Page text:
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U.S.LIFE > People > Biographies of Famous Americans > Eleanor Roosevelt

Eleanor Roosevelt

Anna Eleanor Roosevelt (1884-1962) was the niece of President Theodore Roosevelt and the wife of President Franklin D. Roosevelt. Born into a privileged class, she became a successful social activist, party leader, teacher and journalist. By the time she entered the White House, these experiences and the networks she established helped her to transform the role of First Lady. Champion of domestic social reform, economic justice, and human rights, Eleanor believed citizenship demanded participation, saying "We will be the sufferers if we let great wrongs occur without exerting ourselves to correct them."

Her life after FDR's death was equally productive. At home, she was a civil rights activist ahead of her time. As a member of the first American delegation to the United Nations, she played the essential role in the drafting and adoption of the Universal Declaration of Human Rights. Her commitment to justice often placed her at risk and made her an easy target for zealous critics. In 1961, President John Kennedy appointed her chair of the first Presidential Commission on the Status of Women.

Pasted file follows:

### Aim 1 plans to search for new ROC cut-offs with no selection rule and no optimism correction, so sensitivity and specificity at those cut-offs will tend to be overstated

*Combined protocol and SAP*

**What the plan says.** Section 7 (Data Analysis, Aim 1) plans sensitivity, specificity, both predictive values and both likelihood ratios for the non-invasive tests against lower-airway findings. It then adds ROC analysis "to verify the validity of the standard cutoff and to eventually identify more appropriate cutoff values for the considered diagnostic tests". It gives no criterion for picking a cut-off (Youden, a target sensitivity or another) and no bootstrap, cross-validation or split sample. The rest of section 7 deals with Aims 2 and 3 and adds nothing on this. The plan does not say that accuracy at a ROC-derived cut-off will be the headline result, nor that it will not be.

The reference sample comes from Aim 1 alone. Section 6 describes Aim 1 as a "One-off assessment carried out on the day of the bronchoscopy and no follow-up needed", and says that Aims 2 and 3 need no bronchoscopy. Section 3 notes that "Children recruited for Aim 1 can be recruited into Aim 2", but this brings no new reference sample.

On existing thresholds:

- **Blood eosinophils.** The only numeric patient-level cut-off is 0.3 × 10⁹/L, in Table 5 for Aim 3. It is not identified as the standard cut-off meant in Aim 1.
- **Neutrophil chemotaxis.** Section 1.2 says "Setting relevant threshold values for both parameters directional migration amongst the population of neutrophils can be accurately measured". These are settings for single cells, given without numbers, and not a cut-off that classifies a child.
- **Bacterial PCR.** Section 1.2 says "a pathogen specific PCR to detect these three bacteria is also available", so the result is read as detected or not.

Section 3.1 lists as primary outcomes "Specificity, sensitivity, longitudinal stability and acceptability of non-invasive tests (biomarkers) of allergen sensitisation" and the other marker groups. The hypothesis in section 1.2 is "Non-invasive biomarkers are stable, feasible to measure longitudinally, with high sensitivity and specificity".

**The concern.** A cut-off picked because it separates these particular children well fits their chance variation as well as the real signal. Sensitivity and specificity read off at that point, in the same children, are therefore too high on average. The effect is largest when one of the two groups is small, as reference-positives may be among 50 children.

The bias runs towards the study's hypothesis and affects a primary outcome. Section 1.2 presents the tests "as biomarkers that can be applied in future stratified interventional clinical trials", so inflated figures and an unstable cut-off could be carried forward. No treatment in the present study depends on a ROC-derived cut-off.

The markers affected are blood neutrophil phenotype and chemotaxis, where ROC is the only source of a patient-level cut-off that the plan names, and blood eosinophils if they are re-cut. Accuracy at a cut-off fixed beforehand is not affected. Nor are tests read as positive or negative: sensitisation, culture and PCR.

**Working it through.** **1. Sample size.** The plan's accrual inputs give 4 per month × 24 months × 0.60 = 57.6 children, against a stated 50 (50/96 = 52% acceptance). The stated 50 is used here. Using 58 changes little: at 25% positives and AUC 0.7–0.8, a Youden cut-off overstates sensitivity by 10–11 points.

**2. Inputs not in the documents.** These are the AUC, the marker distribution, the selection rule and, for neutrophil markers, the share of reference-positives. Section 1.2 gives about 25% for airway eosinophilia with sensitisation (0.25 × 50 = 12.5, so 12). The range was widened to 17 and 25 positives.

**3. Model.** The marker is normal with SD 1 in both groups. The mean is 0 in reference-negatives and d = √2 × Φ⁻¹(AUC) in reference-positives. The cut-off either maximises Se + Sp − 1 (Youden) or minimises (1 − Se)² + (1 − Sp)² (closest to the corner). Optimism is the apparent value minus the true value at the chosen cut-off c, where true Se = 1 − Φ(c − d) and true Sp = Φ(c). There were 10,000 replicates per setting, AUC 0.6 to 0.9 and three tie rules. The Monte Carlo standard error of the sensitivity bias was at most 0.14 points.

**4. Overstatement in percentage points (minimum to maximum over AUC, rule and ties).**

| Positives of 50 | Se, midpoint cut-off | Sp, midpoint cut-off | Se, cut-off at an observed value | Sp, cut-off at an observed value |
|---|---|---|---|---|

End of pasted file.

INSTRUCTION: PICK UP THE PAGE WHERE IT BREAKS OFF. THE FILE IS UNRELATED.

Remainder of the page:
Far from basking in reflected glory, she remains today probably the most dynamic, broadly effective, and controversial First Lady in American history. She was the first First Lady to hold regular press conferences and to routinely travel the nation.

A person of immense energy, Eleanor Roosevelt raised five children, developed a partnership with FDR of unprecedented productivity, and was a prolific writer and public speaker. She represented the administration through economic crisis and world war, and her country, democracy and human rights around the world.

This information was provided courtesy of the Museum Management Program from the National Park Service.


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